Following the regional meeting, William Pace, Amal al-Basha, and
Anjali Kamat had separate meetings on prospects for ratification with
a number of Yemeni government officials and members of Parliament
including: President Abdullah Ali Saleh, Minister of Human Rights Amat
al-Alim al-Soswa, Deputy Speaker of Parliament Jaafar Saeed Basaleh,
Minister of Justice Adnan al-Jafri, and Shura Council (Senate)
Chairman Abdulazeez Abdul Ghani.

A more general report on the regional meeting follows next week, but
for now, here is a digest of excerpts of the media coverage in
English.

1. Inter Press Service, "RIGHTS: Arabs Urged to Accept International
Court" by Nabil Sultan, August 23, 2005. A comprehensive report on the
regional meeting, with quotes from participants and Yemeni Members of
Parliament. (Please note that the article mistakenly abbreviates FIDH
to IFHR).

2. Gulf News Report, "ICC will combat terror through justice," "ICC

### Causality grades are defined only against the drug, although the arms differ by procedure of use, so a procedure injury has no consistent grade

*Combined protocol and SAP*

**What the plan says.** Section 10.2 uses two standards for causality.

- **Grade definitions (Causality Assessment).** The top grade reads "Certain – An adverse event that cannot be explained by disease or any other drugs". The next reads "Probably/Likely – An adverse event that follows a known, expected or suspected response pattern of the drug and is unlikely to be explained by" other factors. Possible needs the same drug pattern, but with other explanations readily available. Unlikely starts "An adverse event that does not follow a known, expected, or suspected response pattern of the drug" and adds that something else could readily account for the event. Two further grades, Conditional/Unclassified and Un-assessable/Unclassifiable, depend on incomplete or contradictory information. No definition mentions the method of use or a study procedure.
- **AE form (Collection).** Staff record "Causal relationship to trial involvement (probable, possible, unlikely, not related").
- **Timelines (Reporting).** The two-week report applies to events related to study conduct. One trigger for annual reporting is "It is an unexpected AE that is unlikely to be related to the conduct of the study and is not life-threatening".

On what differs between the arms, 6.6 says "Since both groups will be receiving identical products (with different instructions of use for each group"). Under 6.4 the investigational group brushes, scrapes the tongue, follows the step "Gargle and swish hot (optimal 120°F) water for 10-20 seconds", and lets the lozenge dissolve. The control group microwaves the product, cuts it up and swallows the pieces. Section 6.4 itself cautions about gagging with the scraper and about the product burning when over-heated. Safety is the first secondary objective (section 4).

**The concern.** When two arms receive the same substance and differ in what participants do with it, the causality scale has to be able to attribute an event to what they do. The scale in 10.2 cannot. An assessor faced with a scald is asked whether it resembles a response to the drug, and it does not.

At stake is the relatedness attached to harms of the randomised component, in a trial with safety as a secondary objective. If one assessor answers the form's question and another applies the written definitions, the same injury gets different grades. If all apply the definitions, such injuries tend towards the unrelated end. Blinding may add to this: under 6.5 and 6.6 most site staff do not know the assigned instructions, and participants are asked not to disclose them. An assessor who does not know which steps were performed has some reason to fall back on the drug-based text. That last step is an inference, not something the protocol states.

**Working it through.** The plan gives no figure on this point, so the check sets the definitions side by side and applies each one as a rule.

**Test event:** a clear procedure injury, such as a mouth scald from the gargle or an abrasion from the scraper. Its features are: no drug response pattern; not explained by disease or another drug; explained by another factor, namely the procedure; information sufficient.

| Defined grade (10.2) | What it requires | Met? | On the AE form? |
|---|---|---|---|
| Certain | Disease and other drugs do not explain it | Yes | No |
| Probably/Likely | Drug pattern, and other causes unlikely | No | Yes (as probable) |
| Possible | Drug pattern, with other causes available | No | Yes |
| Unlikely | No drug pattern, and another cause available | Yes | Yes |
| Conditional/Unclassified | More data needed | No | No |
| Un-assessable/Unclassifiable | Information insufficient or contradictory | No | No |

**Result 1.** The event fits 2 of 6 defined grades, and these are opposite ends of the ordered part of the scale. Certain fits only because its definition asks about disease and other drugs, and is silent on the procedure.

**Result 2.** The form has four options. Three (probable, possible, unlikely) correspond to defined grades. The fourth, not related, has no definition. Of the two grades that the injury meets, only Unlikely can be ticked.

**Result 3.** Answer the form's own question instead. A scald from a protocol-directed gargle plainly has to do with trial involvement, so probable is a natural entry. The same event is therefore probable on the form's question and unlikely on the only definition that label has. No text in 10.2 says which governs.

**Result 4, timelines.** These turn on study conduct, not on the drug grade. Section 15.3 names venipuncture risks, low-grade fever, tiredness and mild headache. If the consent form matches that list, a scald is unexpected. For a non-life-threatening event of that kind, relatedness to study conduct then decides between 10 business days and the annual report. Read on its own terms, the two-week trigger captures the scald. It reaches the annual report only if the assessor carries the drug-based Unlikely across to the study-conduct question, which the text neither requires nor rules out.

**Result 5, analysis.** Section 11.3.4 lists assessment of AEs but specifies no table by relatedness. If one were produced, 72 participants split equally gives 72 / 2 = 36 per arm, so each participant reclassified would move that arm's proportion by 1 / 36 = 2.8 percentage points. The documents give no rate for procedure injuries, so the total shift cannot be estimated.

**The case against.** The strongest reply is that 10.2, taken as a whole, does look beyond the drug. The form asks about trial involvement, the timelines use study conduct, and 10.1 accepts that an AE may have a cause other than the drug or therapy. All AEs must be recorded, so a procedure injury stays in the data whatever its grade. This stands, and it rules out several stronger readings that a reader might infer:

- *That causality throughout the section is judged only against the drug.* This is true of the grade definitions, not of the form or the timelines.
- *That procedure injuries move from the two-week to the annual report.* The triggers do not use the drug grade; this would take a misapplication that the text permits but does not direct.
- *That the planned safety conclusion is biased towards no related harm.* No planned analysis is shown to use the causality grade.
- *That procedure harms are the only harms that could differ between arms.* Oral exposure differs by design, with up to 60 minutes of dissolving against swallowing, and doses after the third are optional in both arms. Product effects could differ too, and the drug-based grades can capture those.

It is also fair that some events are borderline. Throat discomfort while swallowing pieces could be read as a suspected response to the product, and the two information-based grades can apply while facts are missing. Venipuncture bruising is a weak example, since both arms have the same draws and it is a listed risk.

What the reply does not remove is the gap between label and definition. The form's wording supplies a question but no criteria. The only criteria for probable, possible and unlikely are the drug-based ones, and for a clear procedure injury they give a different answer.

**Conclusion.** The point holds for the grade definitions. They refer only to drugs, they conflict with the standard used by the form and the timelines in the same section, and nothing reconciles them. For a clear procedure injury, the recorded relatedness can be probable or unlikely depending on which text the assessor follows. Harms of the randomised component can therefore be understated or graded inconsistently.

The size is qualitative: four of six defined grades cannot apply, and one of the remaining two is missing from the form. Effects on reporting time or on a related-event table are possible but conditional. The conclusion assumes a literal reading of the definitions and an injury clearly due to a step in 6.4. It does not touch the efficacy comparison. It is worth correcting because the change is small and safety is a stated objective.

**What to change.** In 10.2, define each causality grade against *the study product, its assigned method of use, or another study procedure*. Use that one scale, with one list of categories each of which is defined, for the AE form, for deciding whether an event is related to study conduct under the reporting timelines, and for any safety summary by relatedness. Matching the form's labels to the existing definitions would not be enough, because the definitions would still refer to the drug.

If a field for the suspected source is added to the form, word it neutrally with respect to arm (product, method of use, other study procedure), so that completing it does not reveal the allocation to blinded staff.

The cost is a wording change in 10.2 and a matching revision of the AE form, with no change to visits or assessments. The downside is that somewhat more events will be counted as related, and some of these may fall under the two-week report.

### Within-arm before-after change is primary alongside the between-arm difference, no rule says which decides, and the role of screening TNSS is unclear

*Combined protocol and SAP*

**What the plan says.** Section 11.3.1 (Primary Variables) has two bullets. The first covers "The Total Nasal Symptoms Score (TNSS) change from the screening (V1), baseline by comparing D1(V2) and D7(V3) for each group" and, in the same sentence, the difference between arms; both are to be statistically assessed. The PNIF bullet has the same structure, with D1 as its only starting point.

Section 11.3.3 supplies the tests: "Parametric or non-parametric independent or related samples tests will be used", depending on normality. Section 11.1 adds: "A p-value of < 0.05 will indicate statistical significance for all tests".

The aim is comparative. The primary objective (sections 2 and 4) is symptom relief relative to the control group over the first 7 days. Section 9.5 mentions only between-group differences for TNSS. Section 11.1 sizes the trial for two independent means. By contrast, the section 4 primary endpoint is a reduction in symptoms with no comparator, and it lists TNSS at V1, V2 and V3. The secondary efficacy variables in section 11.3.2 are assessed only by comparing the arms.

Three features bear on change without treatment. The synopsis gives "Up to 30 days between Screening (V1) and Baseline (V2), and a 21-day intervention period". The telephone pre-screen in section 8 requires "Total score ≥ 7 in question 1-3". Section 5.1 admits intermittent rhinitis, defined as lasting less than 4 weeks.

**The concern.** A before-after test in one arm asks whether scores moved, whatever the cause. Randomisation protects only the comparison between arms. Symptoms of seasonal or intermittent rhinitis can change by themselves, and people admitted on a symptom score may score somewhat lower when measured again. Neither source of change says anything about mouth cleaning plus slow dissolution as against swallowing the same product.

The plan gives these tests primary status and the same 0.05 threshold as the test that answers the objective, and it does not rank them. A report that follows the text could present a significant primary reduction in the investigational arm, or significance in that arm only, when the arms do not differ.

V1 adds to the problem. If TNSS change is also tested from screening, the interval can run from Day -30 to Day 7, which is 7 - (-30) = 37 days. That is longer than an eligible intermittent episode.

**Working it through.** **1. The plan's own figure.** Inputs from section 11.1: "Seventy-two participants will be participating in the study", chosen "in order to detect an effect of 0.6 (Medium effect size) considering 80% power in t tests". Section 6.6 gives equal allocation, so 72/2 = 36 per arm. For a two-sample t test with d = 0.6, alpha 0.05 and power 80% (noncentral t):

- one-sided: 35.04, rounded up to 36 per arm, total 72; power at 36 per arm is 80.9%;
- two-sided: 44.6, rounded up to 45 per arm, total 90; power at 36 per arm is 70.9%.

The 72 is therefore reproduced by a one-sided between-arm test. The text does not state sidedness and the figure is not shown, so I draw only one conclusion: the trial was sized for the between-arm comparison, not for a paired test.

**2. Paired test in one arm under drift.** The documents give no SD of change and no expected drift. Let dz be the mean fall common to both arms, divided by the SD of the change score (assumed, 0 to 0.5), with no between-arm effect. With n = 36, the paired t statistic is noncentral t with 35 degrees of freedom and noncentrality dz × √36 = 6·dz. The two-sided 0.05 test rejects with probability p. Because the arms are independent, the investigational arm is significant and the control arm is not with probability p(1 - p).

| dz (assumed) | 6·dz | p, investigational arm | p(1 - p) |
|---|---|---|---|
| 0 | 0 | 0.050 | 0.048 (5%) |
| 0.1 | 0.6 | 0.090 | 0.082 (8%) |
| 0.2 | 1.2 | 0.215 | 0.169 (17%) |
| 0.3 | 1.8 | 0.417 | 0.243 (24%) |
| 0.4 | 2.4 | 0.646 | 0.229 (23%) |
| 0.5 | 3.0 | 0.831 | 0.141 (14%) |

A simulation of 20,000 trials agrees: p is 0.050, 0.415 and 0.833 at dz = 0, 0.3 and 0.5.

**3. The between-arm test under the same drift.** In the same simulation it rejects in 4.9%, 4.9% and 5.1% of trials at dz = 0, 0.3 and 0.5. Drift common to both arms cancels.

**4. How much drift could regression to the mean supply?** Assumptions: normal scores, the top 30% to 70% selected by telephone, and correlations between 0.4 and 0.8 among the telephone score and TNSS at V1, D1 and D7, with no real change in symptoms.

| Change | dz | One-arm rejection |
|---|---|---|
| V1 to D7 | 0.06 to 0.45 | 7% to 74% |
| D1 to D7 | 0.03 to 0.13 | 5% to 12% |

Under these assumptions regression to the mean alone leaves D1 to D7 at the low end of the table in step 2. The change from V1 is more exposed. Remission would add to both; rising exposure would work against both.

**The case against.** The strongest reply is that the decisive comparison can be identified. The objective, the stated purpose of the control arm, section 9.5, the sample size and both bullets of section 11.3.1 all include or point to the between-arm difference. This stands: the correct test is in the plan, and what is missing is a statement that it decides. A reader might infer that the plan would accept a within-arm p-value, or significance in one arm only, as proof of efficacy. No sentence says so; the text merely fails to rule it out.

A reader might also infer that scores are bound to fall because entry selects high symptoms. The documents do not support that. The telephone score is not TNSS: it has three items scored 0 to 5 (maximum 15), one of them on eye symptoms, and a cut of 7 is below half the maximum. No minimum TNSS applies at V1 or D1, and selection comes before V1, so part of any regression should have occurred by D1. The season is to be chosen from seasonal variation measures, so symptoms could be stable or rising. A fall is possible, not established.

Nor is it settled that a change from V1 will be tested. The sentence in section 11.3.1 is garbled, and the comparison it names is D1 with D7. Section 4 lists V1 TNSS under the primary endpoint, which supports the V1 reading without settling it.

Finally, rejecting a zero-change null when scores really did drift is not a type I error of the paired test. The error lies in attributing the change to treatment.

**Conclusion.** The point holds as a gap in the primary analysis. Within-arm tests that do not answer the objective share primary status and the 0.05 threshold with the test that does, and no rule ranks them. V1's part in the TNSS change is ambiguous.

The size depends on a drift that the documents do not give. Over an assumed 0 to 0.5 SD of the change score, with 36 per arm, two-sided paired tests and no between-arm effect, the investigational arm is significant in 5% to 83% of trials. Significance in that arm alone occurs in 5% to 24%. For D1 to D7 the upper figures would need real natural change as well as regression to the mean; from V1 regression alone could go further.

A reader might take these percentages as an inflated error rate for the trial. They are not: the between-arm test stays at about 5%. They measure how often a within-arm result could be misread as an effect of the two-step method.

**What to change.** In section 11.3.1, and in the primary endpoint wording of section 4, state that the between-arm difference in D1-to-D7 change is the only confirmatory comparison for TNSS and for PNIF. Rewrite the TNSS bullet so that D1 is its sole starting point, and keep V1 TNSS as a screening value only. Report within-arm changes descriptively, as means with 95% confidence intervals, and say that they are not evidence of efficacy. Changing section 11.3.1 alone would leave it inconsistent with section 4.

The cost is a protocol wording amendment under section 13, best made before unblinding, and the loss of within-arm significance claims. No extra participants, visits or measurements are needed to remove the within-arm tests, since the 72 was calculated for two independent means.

not a tool in the hands of superpower," and "Treaty Supporters Ready
to Enforce Laws of War." By Nasser Arrabyee, August 19, 2005:
Three-part front-page article on ICC based on a long interview with
William Pace, Convener of the CICC.

3. Yemen Times, "Arab States hold Meeting on ICC" by Yasser Mohammad
Al-Mayassi, August 15, 2005. Front page report on the opening session
of the Regional Meeting (Please Note that the article has a number of
errors stemming from mistranslations, namely: it mistakenly
abbreviates CICC, FIDH, and SAF to "ICCC," "IFHR," and "ASFHR"
respectively; it also mistakenly calls the Rome Statute the "Rome's
Basic System.")

4. Bahrain News Agency, "Saleh receives a delegation of the
International Criminal Court," August 16, 2005. Report on President